Some readers might first discover Throne of the Crescent Moon through a review such as this one, others might be captured by the cover, yet others might hear about it through word of mouth. These are all common ways for a novel to find new readers, to catch the eye of potential fans. Throne of the Crescent Moon, however, has another aspect that might attract readers browsing at their favourite bookstore: the name of the author stretched large across the cover. Saladin Ahmed. In a genre dominated by Georges and Patricks, Robins and Brandons, Ahmed’s starkly Muslim name is an anomaly, a curiousity that promises to be something different, something exciting. Of course, a name is just a name, and the story between the covers of Ahmed’s debut could be a trite rehash of the typical kitchen-boy-saves-the-world novel that we’re all sick of, his ethnic background and religious heritage could have no impact on his novel, leaving readers with a story as prototypical as the cartoony cover art—but just cracking open the novel and reading the first page makes true on those promises. This is something different, something with balls, something worth getting excited about.
Throne of the Crescent Moon is the debut novel from acclaimed short fiction author Saladin Ahmed and follows one of the larger adventures of Doctor Adoulla Makhslood, the last real ghul hunter in the great city of Dhamsawaat who was first introduced to readers in Ahmed’s short fiction, including the wonderful Where Virtue Lives. Throne of the Crescent Moon is a Sword & Sorcery novel planted firmly in the tradition of the works of Leiber and Howard, and throws readers in alongside a cast of damaged, but eminently likeable heroes of sometimes questionable moral character (but always, in the end, with their hearts in the right place) and serves up more action, atmosphere and memorable scenes than many novels three times its length.
The beginning of the novel promises much adventure, seeing Adoulla and his apprentice, Raseed bas Raseed, leave the city to explore the mystery around a series of ghoulish murders, only to return a short while later. For a novel that falls so firmly and proudly in the tradition of classic S&S, the pace is surprisingly considered and even grows lackadaisical during these middle chapters when Ahmed’s heroes are unravelling the secrets of their foe while confined to a small townhouse in a wonderful city that just begs to be explored. The glimpses we get of the city of Dhamsawaat during these chapters are so interesting, however, that I couldn’t help but wish that Ahmed had used the city as a continuous method of pulling the plot forward and demanding that the band of Ghul Hunters explore its secrets. Ahmed so delicately and intelligently builds his world that it comes to life effortlessly before the reader. This genre struggles so much with heavy-handed authors fallen in love with their creations and it’s refreshing to see an author like Ahmed who knows how to organically grow a setting and let it become a character in and of itself without overwhelming the rest of the narrative.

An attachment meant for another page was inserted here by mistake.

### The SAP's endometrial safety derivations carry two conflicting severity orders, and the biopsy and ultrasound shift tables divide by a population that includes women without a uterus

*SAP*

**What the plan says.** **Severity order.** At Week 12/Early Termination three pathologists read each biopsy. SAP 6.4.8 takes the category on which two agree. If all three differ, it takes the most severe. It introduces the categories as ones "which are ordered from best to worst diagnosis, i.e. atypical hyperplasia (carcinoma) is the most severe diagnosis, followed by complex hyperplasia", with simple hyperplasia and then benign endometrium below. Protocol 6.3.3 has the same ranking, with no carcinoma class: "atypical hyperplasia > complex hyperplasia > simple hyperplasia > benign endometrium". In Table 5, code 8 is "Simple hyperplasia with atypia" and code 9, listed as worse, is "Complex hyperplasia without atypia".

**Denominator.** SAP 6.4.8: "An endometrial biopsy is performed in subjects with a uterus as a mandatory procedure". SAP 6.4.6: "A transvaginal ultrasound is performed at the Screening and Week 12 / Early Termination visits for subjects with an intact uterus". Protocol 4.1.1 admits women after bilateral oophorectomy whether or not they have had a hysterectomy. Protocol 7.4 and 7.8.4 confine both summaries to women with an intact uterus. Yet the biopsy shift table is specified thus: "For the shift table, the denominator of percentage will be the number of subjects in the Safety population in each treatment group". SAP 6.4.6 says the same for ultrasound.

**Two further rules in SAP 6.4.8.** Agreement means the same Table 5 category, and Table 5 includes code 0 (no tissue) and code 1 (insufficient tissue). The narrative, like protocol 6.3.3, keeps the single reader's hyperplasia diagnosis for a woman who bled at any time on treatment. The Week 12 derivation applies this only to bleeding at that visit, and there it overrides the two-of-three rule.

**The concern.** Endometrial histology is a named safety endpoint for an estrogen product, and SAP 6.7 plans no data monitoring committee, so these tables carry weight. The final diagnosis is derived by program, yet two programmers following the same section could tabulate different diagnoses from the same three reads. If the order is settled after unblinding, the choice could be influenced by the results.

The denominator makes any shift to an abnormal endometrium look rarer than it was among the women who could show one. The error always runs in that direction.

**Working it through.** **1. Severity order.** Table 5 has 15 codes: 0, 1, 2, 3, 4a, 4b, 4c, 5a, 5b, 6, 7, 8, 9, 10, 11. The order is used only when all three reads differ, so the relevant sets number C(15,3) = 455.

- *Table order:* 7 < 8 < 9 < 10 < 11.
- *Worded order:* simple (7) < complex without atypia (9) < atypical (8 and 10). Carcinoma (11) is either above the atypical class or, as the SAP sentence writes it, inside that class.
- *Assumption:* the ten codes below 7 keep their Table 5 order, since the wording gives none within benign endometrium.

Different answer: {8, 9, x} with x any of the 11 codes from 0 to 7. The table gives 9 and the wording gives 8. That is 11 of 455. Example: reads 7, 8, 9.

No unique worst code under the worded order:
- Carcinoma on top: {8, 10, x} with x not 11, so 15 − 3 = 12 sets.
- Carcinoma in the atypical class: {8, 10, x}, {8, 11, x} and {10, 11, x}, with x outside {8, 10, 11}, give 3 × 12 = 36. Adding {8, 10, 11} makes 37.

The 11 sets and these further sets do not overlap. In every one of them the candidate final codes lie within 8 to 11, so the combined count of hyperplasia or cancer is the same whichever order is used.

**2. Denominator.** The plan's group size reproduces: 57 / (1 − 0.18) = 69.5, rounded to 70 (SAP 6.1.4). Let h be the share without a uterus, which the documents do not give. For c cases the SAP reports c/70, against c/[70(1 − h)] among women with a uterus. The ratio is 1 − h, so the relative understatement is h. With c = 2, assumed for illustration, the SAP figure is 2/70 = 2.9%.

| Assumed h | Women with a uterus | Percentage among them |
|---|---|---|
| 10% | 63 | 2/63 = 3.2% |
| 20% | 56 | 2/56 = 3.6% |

As an orphan-boy, as a ghul hunter’s apprentice, as a young rascal and sometime hero, and now, as an old fart, he needed to breathe these scents. The brewing cinnamon-paint of the fortune tellers, the shared wine barrels of gamblers and thieves forgetting their troubles, the skew- ers of meat that dripped sizzling juices onto open fire pits and, here and there, a few flowers that seemed to be struggling to prove that this was a public garden and not a seedy tavern . . . Adoulla took it all in. Home.
Then there were the sounds. His calling had taken him many places, but Adoulla had yet to find a people as loud as those of his home quar- ter. The children and the mothers scolding the children. The roving storytellers and those who applauded and heckled them. The whores who offered warm arms for the night, and the men who haggled shame- lessly with them. All of them going about their business in the loudest voices they could find. For cruel fate or kind, Adoulla thought, these were his people. He had been born among them, and he hoped very much to die quietly among them. (p. 107)
In terms of atmosphere and evocative description, Ahmed can sit with the best that the genre has to offer, and the sense of place in Throne of the Crescent Moon is wonderful, allowing the reader to feel like they’re right there alongside the heroes in the dusty, depraved city of Dhamsawaat (when not, literally, confined to a sickbed alongside one of the characters.)
Of the three main characters, the most interesting isn’t world-weary Adoulla, or mysterious Zamia, though they’re both admirable in their own right, but young, conflicted Raseed bas Raseed, a young dervish who finds that battling his inner demons to be an even bigger challenge than those that threaten with tooth and claw. A mix of brash confidence and all-too-familiar self-doubt provide the foundation for Raseed’s conflict as his ascetic religious side wars with the raging hormones that plague teenagers no matter how strictly they’ve been raised.